Now think about this, if the stock finishes at $12, the $12 call you sold and the $14 call you bought is worthless, but your $10 call is worth $2.00 and you only paid a net price of $.18. That means you made $2.00 / $.18 = 1011% return minus commissions.

Why Buy that last $14 contract?

If the stock finishes at $14 a share, you are even (Your $10 is worth $4 and the 2 $12 calls are worth -$4). If the stock continues to go up, the $14 will cover the rest (result is break even)

So what butterfly option did I buy on Apple (Symbol AAPL)?

Bought 1 Call at $670 expiration Oct 2012
Sold 2 Calls at $700 expiration Oct 2012
Bought $1 call at $730 expiration Oct 2012

Net cost? $7.20 per butterfly option contract.

Translation:

If the stock finished at $700 I would walk with a cool $3,000 on my $720 (316% return).

Doesn’t have to finish exact at $700 either. If the stock finished $10 above or below $700, I would still make $2000 on my $730.

Where is my break even?

$677.20 or $722.80. Anything closer to $700 is all gravy.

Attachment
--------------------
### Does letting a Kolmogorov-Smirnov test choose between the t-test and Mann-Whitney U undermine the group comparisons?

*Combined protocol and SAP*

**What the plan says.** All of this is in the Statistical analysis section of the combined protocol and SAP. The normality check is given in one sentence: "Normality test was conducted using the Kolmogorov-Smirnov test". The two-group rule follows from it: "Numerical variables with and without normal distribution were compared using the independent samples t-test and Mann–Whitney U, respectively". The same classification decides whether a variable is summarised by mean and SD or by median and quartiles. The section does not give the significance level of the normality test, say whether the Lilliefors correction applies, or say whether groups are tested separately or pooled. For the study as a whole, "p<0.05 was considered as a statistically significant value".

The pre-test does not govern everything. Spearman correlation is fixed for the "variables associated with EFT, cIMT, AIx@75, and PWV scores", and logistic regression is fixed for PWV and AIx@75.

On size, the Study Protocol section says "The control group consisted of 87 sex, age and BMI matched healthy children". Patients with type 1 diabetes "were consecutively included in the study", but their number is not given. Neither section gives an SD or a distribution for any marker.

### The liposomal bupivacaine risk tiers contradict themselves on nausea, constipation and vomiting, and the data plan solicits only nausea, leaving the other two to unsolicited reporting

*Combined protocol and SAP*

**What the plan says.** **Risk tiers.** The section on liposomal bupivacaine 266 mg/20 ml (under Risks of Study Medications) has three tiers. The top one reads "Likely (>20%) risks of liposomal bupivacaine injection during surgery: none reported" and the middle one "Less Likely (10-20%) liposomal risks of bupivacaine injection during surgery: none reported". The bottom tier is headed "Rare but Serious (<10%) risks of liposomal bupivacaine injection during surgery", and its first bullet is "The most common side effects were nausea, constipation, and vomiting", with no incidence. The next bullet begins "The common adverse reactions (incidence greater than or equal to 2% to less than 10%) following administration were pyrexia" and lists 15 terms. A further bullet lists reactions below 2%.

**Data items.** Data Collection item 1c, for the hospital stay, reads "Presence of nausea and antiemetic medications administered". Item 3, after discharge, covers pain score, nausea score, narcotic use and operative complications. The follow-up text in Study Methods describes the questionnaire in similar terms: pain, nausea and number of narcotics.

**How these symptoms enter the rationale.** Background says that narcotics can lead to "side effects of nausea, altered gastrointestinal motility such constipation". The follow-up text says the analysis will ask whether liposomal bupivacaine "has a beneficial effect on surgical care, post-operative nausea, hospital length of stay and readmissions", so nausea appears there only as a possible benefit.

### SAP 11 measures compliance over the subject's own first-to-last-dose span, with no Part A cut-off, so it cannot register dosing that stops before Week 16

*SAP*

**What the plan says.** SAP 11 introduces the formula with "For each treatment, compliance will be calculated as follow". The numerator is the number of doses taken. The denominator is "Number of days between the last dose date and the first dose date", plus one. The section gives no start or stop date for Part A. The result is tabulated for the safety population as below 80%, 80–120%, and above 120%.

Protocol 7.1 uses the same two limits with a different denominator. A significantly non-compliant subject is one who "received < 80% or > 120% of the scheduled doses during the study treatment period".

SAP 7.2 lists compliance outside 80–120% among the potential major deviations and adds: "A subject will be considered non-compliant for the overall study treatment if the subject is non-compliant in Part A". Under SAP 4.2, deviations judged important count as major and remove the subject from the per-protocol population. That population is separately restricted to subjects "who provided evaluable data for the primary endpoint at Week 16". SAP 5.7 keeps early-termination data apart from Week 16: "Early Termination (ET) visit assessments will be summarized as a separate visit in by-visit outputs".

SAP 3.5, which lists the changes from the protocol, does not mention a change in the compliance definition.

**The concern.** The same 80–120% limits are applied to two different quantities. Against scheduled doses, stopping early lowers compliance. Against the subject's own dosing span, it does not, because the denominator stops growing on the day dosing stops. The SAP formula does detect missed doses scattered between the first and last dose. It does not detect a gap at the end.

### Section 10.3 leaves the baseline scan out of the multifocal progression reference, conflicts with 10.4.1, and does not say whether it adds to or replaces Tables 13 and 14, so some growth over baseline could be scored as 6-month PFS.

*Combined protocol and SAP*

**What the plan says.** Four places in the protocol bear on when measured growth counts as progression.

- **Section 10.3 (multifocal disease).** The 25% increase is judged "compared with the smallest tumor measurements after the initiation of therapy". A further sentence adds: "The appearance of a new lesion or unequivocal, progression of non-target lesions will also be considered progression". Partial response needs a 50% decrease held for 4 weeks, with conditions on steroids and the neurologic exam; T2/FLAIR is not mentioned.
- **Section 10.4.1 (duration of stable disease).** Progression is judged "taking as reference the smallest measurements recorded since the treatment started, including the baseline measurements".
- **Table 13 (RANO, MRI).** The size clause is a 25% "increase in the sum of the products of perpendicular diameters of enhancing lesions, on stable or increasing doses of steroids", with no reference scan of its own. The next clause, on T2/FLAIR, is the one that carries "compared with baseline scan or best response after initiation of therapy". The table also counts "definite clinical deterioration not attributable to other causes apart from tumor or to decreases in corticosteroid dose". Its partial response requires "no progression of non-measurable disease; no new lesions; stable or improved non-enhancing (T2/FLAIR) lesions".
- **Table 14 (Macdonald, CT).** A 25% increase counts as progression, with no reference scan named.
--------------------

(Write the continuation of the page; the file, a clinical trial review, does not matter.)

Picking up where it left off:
Why not just buy a $670 call?

Because I think it will end somewhere around $700 (and if it does I get a much larger return by only spending $730 upfront vs $2500). Not to mention if it goes down instead, I’m out less than 1/3 of the money.

LEAP Options over Stocks

I was up over 10% this month, keyword of course being was. For those who follow my blog, you will see on a monthly basis I update with a “personal portfolio update,” letting my readers see where I stand in performance.

Recap:
July +11.8%
August +12.88%
Sept: +4.54% (as of 9/20/12)

If you are a familiar with investing, odds are you will take a look at that recap and immediately identify that I am operating on a very leveraged scale. I mean 12% in a month? My account must be moving like a pinball, and honestly it really is.

But despite having up to 4-5% move on a daily basis, I still prefer trading with LEAP options over stocks. You may say that I’m playing with fire, but I see it as trying to get a fire going.

I have roughly $15,000 in my account as of today, a big step up from what I was working with at the start of this year, but relatively a small drop in the bucket when it comes to trading.

I believe that I can fairly easily hit a 10% a year return, but 10% on $15,000 ($1500) is immaterial in my eyes.

Because I am so confident that I can hit 10% a year, I want to amplify my return through leverage. With discipline I believe that LEAP options are the perfect vehicle. Highly leveraged securities but retaining a finite loss possibility.

If I had a bigger bank role, then 10% would be just fine, but I simply need to grow my account at a pace greater than 10% a year. As an FYI, Year to date I’m up 63.26%, which is insane.